Gar­den to visit

Home to 3,000 plant species, this unique sub­trop­i­cal par­adise bathes in the warm air of the Gulf Stream

Garden Answers (UK) - - Contents -

Tresco Abbey is a unique sub­trop­i­cal par­adise

Once de­scribed as ‘Kew with­out the glass’, the Abbey Gar­den on the tiny is­land of Tresco is a sub­trop­i­cal plant par­adise. Thanks to its lo­ca­tion in the Scilly Isles, about 30 miles off the south-west tip of Cornwall, the gar­den en­joys a fab­u­lously mild mi­cro­cli­mate, bathing in the warm air of the Gulf Stream. Tresco Abbey Gar­den was cre­ated nearly 200 years ago by Au­gus­tus Smith, a phi­lan­thropist and ed­u­ca­tion re­former, and now sup­ports a rich and di­verse col­lec­tion of plants that wouldn’t or­di­nar­ily sur­vive in Bri­tain. When Au­gus­tus ar­rived on Tresco in 1834, hav­ing leased the is­lands from the Duchy of Cornwall, he re­alised that al­though the cli­mate was warm, the is­lands bore the full brunt of the pre­vail­ing At­lantic weather. To cre­ate a pro­tec­tive shel­ter­belt he planted Mon­terey pines and cy­press trees, fast-grow­ing spec­i­mens from the Cal­i­for­nian coast that can cope with salt-laden winds, as well as banks of the ev­er­green oak, Quer­cus ilex. Au­gus­tus had con­nec­tions with Kew and would re­ceive plants from there. It’s also likely that Scil­lo­nian sailors would have brought back seeds from their trav­els to ex­otic lands for ex­per­i­men­tal plant­ing in these balmy coastal gardens.

The gar­den Au­gus­tus cre­ated was set around the ru­ins of a Bene­dic­tine pri­ory, but over the years sub­se­quent gen­er­a­tions of the fam­ily have ex­tended the gar­den and ex­panded the plant col­lec­tions. Vis­i­tors can now wan­der through shady, hu­mid glades of tree ferns, pep­per trees (Macropiper ex­cel­sum) and nikau palms (rhopalostylis) from New Zealand, to sunny ter­races planted with aloes, agaves and the UK’s tallest Ca­nary Is­land palms. From the top of the gar­den you can ad­mire stun­ning views across turquoise wa­ters and glis­ten­ing white sandy beaches. It’s hard to be­lieve you’re still in the Bri­tish Isles! There are about 3,000 dif­fer­ent species in the gar­den, pre­dom­i­nantly from the Mediter­ranean zone (which in­cludes parts of coastal Chile and Cal­i­for­nia, the Cape of South Africa and south and west Aus­tralia). Aeo­ni­ums, known lo­cally as Scilly cab­bages, are dot­ted about the gardens and colonies have made their homes in cracks in the walls of the abbey ru­ins. The wood­land floor has been colonised by a pep­per­mint pe­largo­nium so suc­cess­fully that the gar­den­ers have to mow it to keep it un­der con­trol! Spiky-leaved Chilean puyas erupt with spec­tac­u­lar dis­plays of blue flow­ers in spring, and gi­gan­tic blue spires of Echium pin­i­nana from the Ca­nary Is­lands self-seed along paths and in bor­ders, where they tower over vis­i­tors. At the top of the gar­den the con­di­tions are at their most ex­treme – hot, dry, bright and windy. Here the wind-tol­er­ant sil­ver tree (Leu­co­den­dron ar­gen­teum) thrives along with proteas and the pin­cush­ion plant (Leu­cosper­mum cordi­folium). It’s rare for the gar­den to be with­out some­thing in bloom: some plants have adapted to our north­ern hemi­sphere sea­sons, while oth­ers re­main on south­ern hemi­sphere time, and many more just keep flow­er­ing all year round. So, if you’d like to ex­pe­ri­ence ex­otic plant­ing with­out pay­ing for a long-haul flight, head to Tresco. You won’t even need your pass­port!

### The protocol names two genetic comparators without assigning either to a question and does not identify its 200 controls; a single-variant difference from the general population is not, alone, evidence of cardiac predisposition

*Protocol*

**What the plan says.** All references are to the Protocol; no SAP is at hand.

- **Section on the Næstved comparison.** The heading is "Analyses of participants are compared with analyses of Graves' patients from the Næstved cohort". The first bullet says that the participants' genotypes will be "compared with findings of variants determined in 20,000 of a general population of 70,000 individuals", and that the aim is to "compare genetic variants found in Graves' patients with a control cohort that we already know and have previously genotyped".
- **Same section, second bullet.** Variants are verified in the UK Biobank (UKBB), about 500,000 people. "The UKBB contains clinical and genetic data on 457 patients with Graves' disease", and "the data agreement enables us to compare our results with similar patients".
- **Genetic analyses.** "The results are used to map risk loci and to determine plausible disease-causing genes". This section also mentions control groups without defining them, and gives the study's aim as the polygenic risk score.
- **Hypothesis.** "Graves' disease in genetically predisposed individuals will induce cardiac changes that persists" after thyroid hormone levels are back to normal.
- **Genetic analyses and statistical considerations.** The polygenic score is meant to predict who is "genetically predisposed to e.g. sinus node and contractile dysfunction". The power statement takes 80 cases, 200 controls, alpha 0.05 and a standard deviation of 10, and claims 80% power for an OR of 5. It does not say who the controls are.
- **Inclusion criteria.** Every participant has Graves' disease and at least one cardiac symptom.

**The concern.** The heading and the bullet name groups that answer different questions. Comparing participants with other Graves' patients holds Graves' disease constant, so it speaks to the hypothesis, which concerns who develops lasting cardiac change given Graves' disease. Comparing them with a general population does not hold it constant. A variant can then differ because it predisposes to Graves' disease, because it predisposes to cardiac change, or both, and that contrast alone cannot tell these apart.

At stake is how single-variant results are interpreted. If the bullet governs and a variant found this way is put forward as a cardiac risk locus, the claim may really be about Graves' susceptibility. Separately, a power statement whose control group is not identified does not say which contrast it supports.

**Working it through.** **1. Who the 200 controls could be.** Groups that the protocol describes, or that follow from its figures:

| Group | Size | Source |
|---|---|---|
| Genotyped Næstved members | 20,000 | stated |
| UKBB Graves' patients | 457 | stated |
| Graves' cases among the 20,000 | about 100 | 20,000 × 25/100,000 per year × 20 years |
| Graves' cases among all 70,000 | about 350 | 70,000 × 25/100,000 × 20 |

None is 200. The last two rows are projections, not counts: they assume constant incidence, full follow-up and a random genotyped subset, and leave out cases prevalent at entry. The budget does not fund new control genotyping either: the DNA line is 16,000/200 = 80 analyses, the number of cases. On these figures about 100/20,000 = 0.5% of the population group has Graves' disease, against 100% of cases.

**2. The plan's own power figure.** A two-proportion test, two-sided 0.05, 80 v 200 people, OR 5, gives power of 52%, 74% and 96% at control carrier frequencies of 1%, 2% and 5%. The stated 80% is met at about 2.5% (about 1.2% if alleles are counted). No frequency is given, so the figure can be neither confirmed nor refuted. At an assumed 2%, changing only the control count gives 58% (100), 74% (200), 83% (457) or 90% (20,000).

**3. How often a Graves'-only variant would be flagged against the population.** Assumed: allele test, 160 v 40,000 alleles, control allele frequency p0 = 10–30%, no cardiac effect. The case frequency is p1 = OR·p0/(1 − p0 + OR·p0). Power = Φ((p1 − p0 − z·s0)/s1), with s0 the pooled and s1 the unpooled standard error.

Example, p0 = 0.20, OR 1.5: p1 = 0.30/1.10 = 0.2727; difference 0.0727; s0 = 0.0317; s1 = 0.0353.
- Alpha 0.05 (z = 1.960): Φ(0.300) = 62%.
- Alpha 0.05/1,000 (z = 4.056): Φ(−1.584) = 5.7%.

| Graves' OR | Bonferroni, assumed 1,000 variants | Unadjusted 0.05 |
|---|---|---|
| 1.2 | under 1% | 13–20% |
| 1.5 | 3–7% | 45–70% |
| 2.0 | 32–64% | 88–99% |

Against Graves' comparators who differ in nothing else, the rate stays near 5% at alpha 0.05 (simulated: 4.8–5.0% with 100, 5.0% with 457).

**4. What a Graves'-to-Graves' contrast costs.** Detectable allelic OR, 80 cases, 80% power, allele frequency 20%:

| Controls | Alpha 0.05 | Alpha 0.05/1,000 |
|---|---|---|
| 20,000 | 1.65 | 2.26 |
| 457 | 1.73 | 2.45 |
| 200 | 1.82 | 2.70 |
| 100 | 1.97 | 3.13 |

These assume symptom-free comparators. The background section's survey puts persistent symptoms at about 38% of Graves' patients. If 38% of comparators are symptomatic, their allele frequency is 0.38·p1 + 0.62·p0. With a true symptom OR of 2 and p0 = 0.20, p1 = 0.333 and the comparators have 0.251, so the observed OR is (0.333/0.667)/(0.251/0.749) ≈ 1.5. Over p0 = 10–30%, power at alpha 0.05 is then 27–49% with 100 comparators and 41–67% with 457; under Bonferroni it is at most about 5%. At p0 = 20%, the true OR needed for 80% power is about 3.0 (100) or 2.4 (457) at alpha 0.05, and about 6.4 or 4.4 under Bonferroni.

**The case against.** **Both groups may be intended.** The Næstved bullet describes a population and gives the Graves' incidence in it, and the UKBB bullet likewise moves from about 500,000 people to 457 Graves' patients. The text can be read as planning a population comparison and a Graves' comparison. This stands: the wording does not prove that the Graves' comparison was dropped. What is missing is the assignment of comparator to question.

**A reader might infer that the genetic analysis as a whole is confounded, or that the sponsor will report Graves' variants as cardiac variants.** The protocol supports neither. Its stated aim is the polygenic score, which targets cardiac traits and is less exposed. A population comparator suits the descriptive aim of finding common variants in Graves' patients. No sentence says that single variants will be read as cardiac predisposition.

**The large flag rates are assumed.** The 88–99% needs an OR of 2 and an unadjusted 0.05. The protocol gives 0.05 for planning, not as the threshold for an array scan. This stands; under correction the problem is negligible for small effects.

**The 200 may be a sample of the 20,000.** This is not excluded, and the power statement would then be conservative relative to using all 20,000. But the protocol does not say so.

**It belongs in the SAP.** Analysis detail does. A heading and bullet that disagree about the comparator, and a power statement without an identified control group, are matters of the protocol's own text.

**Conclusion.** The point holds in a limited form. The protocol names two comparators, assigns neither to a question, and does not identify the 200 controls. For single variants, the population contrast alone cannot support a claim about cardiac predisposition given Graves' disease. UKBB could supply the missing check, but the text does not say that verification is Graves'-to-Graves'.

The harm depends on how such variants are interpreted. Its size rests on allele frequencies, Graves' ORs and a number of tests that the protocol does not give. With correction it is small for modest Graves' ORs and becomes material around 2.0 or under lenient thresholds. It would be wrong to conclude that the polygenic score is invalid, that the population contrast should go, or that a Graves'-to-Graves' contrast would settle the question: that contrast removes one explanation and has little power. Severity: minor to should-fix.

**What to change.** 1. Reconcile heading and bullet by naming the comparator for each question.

A WORLD APART (clock­wise from top left) A blue wooden bridge at the en­trance; the shell house; aeo­ni­ums on the ter­race; a lush trop­i­cal par­adise; Leu­cosper­mum cordi­folium (pin­cush­ion plant) thrives in the sun and wind

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